Posted on Mon, Jun. 23, 2003
Focus sharpens on crime labs' work
Inquirer Staff Writer
Mistakes made by a lab scientist in Bethlehem could call into question evidence in 615 criminal cases in 27 counties across Pennsylvania, state police said last week.
The case focuses attention once again on the nation's approximately 400 crime labs, which process evidence in thousands of cases each year but which remain largely unregulated.
"Stunningly, that is true," said Peter Loge, director of the Criminal Justice Reform Education Fund, a nonprofit agency that works to educate the public about problems in the criminal justice system. Loge said that no independent body oversees the nation's forensic crime labs, which analyze a variety of evidence in criminal investigations. Nor is there a watchdog organization that investigates problems when they occur. "Again and again we've seen wrongful convictions, and there isn't any organization that goes in and says, 'What went wrong?' "
The Pennsylvania case arises as problems have surfaced at other labs across the country. In Phoenix, police said last month that lab technicians miscalculated DNA results, calling nine felony cases into question. Officials in Montana and Washington are reexamining cases involving a forensic scientist, Arnold Melnikoff, after DNA testing cleared two innocent men of rape and called his testimony about hair samples into question. And in Houston, an outside audit of the city's DNA lab that followed a critical television report uncovered a series of problems that could ripple out to hundreds of criminal cases. The scandal is still unfolding there: As of Friday, two top officials had resigned, seven had been disciplined, and a majority of City Council members called for the police chief's resignation.
"Often, the work of the crime lab does not receive a lot of scrutiny from outsiders, so problems can persist for a long time without becoming known," said William Thompson, a professor of criminology, law and society at the University of California at Irvine who studies how evidence is handled in crime labs and presented at trial.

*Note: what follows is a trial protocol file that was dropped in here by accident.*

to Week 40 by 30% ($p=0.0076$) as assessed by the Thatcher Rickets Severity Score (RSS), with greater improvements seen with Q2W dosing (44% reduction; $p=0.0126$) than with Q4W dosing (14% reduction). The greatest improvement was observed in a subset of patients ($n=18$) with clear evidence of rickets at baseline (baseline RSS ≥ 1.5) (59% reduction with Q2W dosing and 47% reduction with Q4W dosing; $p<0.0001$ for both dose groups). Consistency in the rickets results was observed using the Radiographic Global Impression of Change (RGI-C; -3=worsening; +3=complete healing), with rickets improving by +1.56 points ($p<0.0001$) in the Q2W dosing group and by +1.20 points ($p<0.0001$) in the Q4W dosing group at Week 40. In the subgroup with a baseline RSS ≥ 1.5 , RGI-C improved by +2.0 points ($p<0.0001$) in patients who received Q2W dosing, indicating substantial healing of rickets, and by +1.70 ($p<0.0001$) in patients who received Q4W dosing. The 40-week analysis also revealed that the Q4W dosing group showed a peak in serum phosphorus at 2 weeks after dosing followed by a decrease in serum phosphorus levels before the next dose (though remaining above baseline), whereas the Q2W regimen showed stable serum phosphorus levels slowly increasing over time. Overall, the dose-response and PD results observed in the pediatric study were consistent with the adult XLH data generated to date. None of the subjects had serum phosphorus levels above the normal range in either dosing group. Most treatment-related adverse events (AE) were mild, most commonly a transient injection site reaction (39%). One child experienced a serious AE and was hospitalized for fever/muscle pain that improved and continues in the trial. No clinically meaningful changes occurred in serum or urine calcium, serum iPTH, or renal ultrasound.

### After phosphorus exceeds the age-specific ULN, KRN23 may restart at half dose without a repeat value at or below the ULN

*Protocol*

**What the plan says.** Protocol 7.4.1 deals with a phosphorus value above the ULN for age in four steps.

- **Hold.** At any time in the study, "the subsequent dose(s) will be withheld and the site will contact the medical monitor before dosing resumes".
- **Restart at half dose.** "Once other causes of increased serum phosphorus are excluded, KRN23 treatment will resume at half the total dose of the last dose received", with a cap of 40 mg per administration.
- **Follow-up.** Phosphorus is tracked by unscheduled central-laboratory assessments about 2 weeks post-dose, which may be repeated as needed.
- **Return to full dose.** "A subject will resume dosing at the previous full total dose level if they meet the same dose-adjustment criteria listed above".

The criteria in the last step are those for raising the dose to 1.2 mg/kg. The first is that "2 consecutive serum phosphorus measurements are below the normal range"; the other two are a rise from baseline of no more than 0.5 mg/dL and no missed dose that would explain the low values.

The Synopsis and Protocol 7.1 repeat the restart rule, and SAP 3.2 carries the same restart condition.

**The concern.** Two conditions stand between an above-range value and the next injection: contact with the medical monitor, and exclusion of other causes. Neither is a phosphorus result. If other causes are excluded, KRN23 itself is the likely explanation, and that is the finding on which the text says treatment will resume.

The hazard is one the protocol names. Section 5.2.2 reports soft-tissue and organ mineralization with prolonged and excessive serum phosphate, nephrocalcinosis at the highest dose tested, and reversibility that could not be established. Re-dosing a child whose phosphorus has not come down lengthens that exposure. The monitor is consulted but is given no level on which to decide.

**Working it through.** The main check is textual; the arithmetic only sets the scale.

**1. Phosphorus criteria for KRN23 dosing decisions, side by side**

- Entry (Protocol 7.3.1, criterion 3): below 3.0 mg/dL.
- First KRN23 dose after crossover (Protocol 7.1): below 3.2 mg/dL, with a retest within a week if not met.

In the Pennsylvania case, a routine check found discrepancies in four cases handled by Ranae Houtz, 32, who had worked for three years in the state police crime lab. Houtz, a serologist, analyzed body fluids. In one case, she failed to detect a semen stain on an article of clothing. In another case, she failed to include evidence on a report.
She was given remedial training, but then resigned. On May 5, state police notified district attorneys in 27 counties of the potential for error in 615 cases. Prosecutors are reviewing those cases to see whether new forensic analysis is needed.
Risa Ferman, first assistant district attorney in Montgomery County, credited the state crime lab for having the internal controls to catch the problem early.
"This is not an instance where someone outside of the lab found widespread incompetence and revealed it," she said. "That is reassuring."
Ralph Keaton, executive director of the American Society of Crime Laboratory Directors/Laboratory Accreditation Board, said more mistakes were being found in crime labs because more labs were becoming accredited.
"We probably didn't find mistakes like this years ago," he said.
About 230 of the nation's labs are accredited through the society board, which has devised a manual of crime lab standards and which accredits crime labs on a voluntary basis. Accreditation requires a "very thorough inspection," Keaton said, and must be renewed every five years. Annual reviews of lab work and staff are required to maintain accreditation.
Pennsylvania's state police lab in Bethlehem was accredited by the group in March 2002. Maj. John R. Capriotti, director of the state police Bureau of Forensic Services, said the routine checks that caught Houtz's errors were part of the standards the lab maintains to keep its accreditation.
But the current system does not go far enough, said Peter Neufeld of the Innocence Project, a nonprofit organization that has helped exonerate 131 people wrongly convicted and that calls for greater oversight of the nation's crime labs. Voluntary accreditation is "a nice first step," Neufeld said, but the accrediation board asks only for "lowest common denominator standards" because it is essentially a trade group of crime lab professionals, not an independent body committed to rigorous investigation.
For example, Neufeld said, when consumers go to the store and buy a piece of meat, they know it has been inspected by the U.S. Department of Agriculture. "Would you still buy the steak if it was inspected by the meat packers' association?" he asked.
Neufeld noted that the FBI's crime laboratory is subject to the Inspector General's Office of the Department of Justice, but that state and local crime laboratories do not fall under any watchdog agency. Medical and clinical laboratories in the United States must meet rigorous federal standards and are expected to maintain "best practices," he added. "We should expect no less from crime laboratories, whose work product will [also] result in life-or-death decisions."
Contact staff writer Leslie Pappas at 610-313-8125 or firstname.lastname@example.org. Staff writers Jeff Shields and Keith Herbert contributed to this article.